This interactive online textbook explores the probabilistic approach to cognitive science, which models learning and reasoning as inference in complex probabilistic models. The authors examine how a broad range of empirical phenomena, including intuitive physics, concept learning, causal reasoning, social cognition, and language understanding, can be modeled using a functional probabilistic programming language called WebPPL.
This edited collection presents foundational studies of the activities of spiking neurons in the awake and behaving human brain and the insights they yield about cognitive and clinical phenomena.
The authors propose a theory based on the hypothesis that the main computational goal of the ventral stream is to compute neural representations of images that are invariant to transformations commonly encountered in the visual environment and are learned from unsupervised experience. They describe a general theoretical framework of a computational theory of invariance (with details and proofs offered in appendixes) and then review the application of the theory to the feedforward path of the ventral stream in the primate visual cortex.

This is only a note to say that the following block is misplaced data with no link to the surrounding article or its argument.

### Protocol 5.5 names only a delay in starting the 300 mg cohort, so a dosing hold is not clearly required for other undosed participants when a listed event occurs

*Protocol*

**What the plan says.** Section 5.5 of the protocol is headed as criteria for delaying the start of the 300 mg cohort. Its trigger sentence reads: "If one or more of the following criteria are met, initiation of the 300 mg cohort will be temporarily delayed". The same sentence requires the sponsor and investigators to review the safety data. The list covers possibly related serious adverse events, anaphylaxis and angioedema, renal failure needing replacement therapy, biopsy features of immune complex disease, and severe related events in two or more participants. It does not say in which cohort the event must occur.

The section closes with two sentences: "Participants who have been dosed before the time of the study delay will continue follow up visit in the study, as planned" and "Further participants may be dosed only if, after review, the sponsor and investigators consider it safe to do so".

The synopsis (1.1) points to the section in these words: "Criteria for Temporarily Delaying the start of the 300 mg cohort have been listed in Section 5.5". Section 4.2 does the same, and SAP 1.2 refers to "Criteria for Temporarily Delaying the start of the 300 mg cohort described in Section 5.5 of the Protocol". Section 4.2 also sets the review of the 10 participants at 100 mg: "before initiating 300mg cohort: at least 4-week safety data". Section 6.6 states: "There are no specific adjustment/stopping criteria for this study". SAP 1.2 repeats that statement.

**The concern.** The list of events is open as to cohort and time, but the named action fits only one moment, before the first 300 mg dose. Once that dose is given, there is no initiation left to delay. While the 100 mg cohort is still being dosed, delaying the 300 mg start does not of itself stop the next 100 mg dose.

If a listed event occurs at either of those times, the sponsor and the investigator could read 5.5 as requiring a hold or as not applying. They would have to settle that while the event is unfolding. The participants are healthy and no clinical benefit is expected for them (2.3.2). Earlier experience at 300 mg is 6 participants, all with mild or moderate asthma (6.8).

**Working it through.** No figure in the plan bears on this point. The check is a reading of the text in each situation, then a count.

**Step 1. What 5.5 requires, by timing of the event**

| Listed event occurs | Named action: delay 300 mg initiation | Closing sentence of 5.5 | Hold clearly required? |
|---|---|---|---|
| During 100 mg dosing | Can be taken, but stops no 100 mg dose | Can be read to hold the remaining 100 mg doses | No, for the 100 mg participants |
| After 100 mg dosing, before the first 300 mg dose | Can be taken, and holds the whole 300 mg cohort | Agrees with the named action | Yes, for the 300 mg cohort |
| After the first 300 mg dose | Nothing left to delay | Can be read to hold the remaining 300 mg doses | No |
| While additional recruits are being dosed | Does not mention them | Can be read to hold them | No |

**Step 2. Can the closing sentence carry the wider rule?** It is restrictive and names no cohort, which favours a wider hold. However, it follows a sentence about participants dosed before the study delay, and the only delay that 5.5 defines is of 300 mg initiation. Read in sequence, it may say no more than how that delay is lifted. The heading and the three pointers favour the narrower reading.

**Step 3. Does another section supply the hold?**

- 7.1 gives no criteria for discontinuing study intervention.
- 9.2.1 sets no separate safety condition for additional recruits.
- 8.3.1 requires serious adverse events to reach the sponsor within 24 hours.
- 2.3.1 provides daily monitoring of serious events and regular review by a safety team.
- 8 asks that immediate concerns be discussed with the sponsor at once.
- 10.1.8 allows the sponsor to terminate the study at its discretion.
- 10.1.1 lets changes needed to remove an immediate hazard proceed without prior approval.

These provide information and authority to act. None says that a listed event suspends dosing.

This edited collection examines how visual content is represented in neuronal population codes and how to analyze such codes with multivariate techniques.
In the words of the author, “I’m fascinated by AI and the future of life. There’s been much talk about AI disrupting the job market and enabling new weapons, but very few scientists talk seriously about the elephant in the room: what will happen once machines outsmart us at all tasks? That’s why I wrote this book, to help you join the most important conversation of our time.”